Soon after, Mike and I headed back to our Airbnb, tired from the long flight and the time change, the walking and the humidity. And I thought of that man, the statue performer. I thought of him posing with drunk people in photos for tips. The put on his jeans, his jacket, his hat, then snuck around a corner for a cigarette break, still in his silver paint. I thought of the silver paint from his lips on the cigarette, of the silver swirls that must permanently stain around his shower drain, of the canister of silver body and face paint that must stack up on the side of his bathroom, of the cigarette smoke rising slowly in the air before disappearing. Evanescent. Just like me.

Silver

 

 

 

 

 

 

 

the Supper Club

empty-stage-and-micThe walls are purple, and I think what an interesting choice.

I can picture Liberace on the stage years ago, Freddie Mercury and Mae West and Judy Garland and Cher and the Solid Gold Dancers and Joan Rivers, perhaps Merv Griffin and Paul Lynde. I can picture the crowds of men in Palm Springs, gay men who are out and proud, laughing with the wine and beer flowing. Drag shows and thick curtains, late nights and cocaine, alcohol and dancing.

I imagine what Palm Springs must have been like back then, the freedom, the glamour of it all, out and gay, colorful and sexy and exhausting, all those men tired of hiding and now there and free to be themselves.

I’m in a “supper club” in early January, 2016, in Palm Springs, California, and a smile comes to my face as I picture what this place used to be, and then I look at what it is now. Times have changed. Gay people are out everywhere, and with new phone apps they no longer have to go to clubs and bars and health spas to meet each other. But this place has that feel to it, still here, still entertainment-focused, but with such a different feel.

I look over the crowd. Mostly older, and an even mix of gay and straight couples, most of them likely tourists here on the close of their vacations. A couple in their 70s with Irish accents sits at the table next to me, both small and thin, and they have finished a bottle of wine between them. At the table just behind me, an older gay man is loudly telling his friends about meeting a younger man “on the Internet”, something he apparently vowed he would never do, and he boasts at how the sex was amazing. An older couple sits behind me, a man and a woman, who are talking to their gorgeous adult daughter, lauding her for her success as an interior designer.

The waiter makes his way from table to table, clearing plates and refilling drinks. I order something yummy and sweet and cleverly named, and my date gets a glass of wine, and it’s clear the show is about to start. I haven’t been to a stand-up comedy performance in years. My date and I have been seated right next to the stage. I take a sip of my drink and lean over, whispering, “you know the comedian is totally going to make fun of us, right?”

A few minutes later, a woman in her early 50s comes on stage and delivers her routine, something you can tell she has done for years before. She cracks jokes about her difficult past, her daughter being on the straight and narrow, and her judgmental mother who now has selective Alzheimer’s, and closes with a long joke about her grandmother giving her sex advice. It’s corny and fun, and I find myself laughing good-naturedly.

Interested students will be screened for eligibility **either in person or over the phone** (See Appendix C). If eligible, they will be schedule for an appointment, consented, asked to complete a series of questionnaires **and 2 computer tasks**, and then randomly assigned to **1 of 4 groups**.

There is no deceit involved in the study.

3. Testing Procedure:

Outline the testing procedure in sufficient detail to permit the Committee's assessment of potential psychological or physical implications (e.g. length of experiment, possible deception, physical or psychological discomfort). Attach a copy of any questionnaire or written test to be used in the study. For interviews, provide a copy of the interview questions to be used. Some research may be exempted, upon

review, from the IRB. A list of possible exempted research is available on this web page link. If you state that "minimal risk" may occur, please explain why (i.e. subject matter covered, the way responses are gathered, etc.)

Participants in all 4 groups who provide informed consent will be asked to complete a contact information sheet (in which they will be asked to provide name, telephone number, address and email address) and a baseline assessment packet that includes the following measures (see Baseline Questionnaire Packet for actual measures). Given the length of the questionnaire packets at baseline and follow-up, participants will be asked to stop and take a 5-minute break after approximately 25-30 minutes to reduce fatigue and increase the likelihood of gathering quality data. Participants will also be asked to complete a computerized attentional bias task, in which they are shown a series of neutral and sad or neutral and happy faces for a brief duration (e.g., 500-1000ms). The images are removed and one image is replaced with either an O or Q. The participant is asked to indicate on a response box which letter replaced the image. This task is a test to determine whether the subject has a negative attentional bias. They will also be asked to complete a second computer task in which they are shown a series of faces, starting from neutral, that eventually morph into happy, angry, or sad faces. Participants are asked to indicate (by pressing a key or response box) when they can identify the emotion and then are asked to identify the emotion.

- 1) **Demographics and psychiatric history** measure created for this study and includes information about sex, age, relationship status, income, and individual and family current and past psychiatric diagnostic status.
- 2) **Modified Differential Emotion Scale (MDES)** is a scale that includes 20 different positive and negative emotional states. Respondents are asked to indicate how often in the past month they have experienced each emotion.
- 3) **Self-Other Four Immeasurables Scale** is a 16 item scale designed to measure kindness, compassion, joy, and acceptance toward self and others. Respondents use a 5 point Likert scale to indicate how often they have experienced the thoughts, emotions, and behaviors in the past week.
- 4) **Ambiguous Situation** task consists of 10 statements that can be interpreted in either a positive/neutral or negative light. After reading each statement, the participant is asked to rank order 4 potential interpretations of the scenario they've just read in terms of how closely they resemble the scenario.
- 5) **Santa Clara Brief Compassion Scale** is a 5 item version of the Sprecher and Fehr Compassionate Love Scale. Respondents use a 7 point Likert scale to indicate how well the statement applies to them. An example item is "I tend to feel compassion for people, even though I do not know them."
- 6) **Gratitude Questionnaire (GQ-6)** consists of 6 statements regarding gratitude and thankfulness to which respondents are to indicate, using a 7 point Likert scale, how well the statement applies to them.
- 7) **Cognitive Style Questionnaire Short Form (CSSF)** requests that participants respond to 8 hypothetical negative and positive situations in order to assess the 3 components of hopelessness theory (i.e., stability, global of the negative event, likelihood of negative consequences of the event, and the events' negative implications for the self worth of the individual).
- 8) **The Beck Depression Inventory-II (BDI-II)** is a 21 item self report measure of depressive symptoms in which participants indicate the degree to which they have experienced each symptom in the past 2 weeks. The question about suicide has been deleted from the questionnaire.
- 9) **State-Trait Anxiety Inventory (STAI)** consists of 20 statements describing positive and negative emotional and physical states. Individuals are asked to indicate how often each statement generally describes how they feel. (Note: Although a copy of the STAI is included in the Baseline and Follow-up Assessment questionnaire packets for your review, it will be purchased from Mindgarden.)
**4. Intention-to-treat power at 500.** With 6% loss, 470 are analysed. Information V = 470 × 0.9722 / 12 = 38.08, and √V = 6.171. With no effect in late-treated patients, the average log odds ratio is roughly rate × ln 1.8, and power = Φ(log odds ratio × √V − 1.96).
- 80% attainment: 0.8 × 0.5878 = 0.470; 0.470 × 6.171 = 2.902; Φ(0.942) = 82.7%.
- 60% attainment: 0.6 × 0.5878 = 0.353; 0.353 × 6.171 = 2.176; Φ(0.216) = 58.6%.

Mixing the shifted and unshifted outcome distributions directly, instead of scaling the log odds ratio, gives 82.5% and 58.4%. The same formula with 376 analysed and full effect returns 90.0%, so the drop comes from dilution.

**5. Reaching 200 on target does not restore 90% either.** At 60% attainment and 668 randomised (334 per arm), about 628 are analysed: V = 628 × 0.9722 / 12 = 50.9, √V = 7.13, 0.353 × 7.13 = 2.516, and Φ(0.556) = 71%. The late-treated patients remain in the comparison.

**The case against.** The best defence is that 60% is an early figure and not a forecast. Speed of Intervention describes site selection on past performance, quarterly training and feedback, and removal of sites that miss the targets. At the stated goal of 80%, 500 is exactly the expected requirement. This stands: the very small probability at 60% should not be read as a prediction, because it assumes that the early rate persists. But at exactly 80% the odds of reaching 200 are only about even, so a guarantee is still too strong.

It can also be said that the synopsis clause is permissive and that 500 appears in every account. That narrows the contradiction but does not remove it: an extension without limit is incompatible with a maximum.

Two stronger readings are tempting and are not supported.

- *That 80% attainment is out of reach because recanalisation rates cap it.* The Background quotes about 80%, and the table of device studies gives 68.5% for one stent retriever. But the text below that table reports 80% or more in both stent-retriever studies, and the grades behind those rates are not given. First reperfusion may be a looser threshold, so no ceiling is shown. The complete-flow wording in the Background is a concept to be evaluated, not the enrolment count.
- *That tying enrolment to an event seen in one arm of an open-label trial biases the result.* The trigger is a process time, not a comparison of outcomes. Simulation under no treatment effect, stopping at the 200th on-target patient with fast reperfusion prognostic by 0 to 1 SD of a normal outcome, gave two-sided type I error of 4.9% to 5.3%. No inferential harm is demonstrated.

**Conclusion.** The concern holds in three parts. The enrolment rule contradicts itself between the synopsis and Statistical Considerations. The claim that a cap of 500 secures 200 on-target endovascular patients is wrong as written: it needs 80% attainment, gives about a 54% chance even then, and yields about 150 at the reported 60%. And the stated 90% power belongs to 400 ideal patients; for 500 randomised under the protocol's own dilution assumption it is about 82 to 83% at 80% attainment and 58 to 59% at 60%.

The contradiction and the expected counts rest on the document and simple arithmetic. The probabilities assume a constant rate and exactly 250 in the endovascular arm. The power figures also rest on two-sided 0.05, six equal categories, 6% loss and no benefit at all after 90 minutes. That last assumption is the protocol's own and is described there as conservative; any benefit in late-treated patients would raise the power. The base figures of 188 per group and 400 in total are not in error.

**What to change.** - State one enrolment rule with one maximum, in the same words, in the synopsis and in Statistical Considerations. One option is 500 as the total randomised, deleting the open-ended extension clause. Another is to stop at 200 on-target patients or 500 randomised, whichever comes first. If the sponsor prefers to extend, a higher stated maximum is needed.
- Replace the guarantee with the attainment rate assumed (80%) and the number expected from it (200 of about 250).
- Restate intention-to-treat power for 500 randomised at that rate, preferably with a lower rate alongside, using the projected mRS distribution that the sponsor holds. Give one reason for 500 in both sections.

A heavyset man in his late forties comes out next, with his opening line “Hello, gays and gals, I’m only gay on the weekends.” He tells jokes about growing up Jewish and gay and spends plenty of time looking around the crowd, interacting with them and making fun of them. Most of the crowd is buzzed on alcohol now and they are laughing hysterically at the jokes made at their own expense. The elderly Irish couple keep speaking loudly, interrupting his routine, and the comedian takes it in stride, teasing them but being sweet and kind.

“Well, now, who do we have here?” The comedian takes a look at my date and I at our table. “They put you two right up front for me, how nice.” Throughout the evening, he keeps referencing us, talking about us in between his jokes. “I can’t decide which one I want to take home and tie to a chair. Either of you want to volunteer?” Another time, he winks at me, and says “See you after the show.”

Toward the end of his routine, the comedian performs a hilarious version of “Somewhere Over the Rainbow”, as if an overly excited auditioner on a reality television show were singing it. He steps off the stage and promptly sits in my laugh, wooing me a bit to the delight of the audience.

And then soon the show is over. The supper club with the purple walls begins to clear out as people gather their coats, empty their drinks, and head to the door, laughing. I take a moment to sit there, surveying the room, wondering about the history of the place again, getting lost in time for a moment. I once had a psychic tell me that when I enter a building, I bear with me the entire history of the place and the people who dwelt there, and a smile crosses my face as I realize that I’m doing it again, whatever it is.

On my way out, I stop to shake the comedian’s hand, expecting him to flirt again, but he is suddenly very  mild-mannered. He shakes my hand, gives a grin, and says, “I hope you enjoyed the show”, and I realize that he is very different off-stage than he was on.

I take one last look at the purple walls, feeling all of the joy that has been had here, and I wonder what the room is like when it is quiet, when the business closes and all that is left is the history of the night before and the coming of the next show. I carry that history with me as I step into the chilly air outside.